Tardive Dyskinesia

@article{Aia2011TardiveD,
  title={Tardive Dyskinesia},
  author={Pratibha G. Aia and Gonzalo J. Revuelta and Leslie Jameleh Cloud and Stewart A. Factor},
  journal={Current Treatment Options in Neurology},
  year={2011},
  volume={13},
  pages={231-241}
}
Opinion statementTardive dyskinesia (TD) is iatrogenic (drug-induced); hence the best strategy is prevention. Try to limit exposure to any dopamine receptor blocking agents (DRBAs) if possible. These agents may be unavoidable in some psychiatric conditions such as schizophrenia, but alternative therapies can be used in many situations, such as in the treatment of depression, anxiety, gastrointestinal conditions, and other neurologic conditions, including migraines and sleep disorders. When… 

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Valbenazine: First Global Approval

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The milestones in the development of valbenazine leading to its first global approval in the USA for the treatment of adults with tardive dyskinesia are summarized.

References

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Therapeutic strategies against tardive dyskinesia. Two decades of experience.

Although neuroleptics are significantly superior to most other methods of treatment in suppressing signs of dyskinesia, the safety of their long-term use in dyskinetic patients remains to be demonstrated.

Vitamin E for neuroleptic-induced tardive dyskinesia.

Small trials of limited quality suggest that vitamin E may protect against deterioration of TD, but there is no evidence thatitamin E improves symptoms of this problematic and disfiguring condition once established.

Tardive dyskinesia: prevalence, incidence, and risk factors.

Age remains the risk factor most consistently associated with TD development; it may also relate to increased persistence and female sex among older populations, diagnosis of affective disorder, and evidence of neuroleptic-induced pseudoparkinsonism also related to increased risk.

A therapeutic approach to tardive dyskinesia.

  • S. Fahn
  • Medicine, Psychology
    The Journal of clinical psychiatry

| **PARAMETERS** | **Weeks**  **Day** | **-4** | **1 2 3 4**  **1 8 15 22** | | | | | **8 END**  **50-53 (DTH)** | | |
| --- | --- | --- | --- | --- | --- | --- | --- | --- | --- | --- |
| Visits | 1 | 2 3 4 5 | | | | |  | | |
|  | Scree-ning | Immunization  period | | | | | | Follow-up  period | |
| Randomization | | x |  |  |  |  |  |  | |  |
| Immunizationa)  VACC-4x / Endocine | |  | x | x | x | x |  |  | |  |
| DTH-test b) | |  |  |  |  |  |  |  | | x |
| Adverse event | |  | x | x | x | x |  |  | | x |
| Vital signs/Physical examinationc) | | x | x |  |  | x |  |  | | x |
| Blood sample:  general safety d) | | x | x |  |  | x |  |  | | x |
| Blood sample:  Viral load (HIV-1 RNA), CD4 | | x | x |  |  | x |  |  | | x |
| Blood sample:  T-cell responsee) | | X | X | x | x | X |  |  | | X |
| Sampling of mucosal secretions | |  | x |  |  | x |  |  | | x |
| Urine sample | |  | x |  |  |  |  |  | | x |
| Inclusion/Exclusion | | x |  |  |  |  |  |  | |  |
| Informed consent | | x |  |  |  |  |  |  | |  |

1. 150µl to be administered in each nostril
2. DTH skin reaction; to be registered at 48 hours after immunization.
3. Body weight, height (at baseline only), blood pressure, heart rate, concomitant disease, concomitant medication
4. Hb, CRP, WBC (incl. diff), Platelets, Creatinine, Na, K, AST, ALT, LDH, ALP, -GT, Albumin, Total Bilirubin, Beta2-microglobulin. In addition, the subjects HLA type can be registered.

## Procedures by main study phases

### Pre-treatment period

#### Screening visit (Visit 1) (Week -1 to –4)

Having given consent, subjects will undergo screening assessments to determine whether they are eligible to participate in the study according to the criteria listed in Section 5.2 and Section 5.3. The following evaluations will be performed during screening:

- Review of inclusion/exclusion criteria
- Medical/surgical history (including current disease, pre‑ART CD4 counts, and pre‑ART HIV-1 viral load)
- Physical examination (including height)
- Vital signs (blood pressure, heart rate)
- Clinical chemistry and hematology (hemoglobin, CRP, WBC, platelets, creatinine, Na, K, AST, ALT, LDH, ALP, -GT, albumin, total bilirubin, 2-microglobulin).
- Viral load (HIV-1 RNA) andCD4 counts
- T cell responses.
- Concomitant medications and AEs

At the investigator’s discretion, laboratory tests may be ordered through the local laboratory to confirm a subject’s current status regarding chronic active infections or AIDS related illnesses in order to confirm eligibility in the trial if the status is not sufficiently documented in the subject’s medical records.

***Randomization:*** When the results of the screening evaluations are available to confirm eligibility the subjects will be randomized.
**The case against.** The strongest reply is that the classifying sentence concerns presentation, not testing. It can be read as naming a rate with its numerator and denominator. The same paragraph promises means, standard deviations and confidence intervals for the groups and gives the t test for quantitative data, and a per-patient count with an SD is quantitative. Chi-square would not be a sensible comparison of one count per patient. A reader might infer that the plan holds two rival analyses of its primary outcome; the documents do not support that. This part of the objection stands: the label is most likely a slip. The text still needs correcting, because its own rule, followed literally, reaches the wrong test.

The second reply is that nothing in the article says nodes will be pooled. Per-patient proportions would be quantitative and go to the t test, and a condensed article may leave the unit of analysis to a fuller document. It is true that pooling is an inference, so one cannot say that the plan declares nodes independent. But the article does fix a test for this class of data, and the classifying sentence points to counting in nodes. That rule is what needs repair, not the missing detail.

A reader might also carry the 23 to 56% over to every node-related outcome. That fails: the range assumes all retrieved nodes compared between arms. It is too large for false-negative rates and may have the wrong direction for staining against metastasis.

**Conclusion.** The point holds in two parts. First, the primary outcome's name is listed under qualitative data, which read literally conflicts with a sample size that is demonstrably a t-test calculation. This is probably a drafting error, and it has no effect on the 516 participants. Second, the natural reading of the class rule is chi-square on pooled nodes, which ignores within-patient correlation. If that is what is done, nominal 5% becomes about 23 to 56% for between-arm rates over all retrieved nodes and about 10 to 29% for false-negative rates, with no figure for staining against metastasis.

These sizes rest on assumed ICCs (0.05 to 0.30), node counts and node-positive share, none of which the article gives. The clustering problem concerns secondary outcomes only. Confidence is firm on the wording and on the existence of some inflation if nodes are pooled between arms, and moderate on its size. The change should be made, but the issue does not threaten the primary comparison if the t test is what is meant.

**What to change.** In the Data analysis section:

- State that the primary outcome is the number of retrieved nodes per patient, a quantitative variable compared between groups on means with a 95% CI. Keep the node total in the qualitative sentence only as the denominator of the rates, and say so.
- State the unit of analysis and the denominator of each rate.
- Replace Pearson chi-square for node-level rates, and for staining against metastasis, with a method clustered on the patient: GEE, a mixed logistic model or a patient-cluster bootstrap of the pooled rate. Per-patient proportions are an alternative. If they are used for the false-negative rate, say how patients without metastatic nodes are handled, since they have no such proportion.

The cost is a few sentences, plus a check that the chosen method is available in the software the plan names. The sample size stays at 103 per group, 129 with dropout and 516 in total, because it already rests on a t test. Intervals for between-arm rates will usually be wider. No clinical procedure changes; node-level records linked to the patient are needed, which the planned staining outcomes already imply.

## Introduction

• 1985
Treatment with reserpine and discontinuance of antipsychotic drugs was useful for patients with severe symptoms of tardive dyskinesia or akathisia; complete remission with elimination of all drugs was achieved in 4 of 19 treated patients, without recurrence of symptoms.

Effects of Amantadine on Tardive Dyskinesia: A Randomized, Double-Blind, Placebo-Controlled Study

The severity of TD movements in patients receiving amantadine improved significantly more than in those receiving placebo, as measured by the AIMS score, which was statistically significant for incapacitation and Clinical Global Impression score.

Tetrabenazine treatment for tardive dyskinesia: assessment by randomized videotape protocol.

Tetrabenazine was well tolerated and resulted in significant improvements in AIMS scores for patients with refractory tardive dyskinesia, particularly on the motor subset of the modified Abnormal Involuntary Movement Scale.

Effects of levetiracetam on tardive dyskinesia: a randomized, double-blind, placebo-controlled study.

Levetiracetam appeared effective for TD in this study, and the mechanisms of its therapeutic effect are unclear but may involve reducing neuronal hypersynchrony in basal ganglia.

Tardive dyskinesia associated with metoclopramide.

Long term treatment with metoclopramide is accompanied by a substantial risk of developing tardive dyskinesia especially among elderly people, and this risk is higher among patients aged 70 years or more.

A controlled trial of amantadine hydrochloride and neuroleptics in the treatment of tardive dyskinesia.

An 18-week, double-blind, crossover study of amantadine and neuroleptics in the treatment of tardive dyskinesia indicates that amantADine is significantly better than placebo in the management of TD and there is little risk of exacerbating psychosis.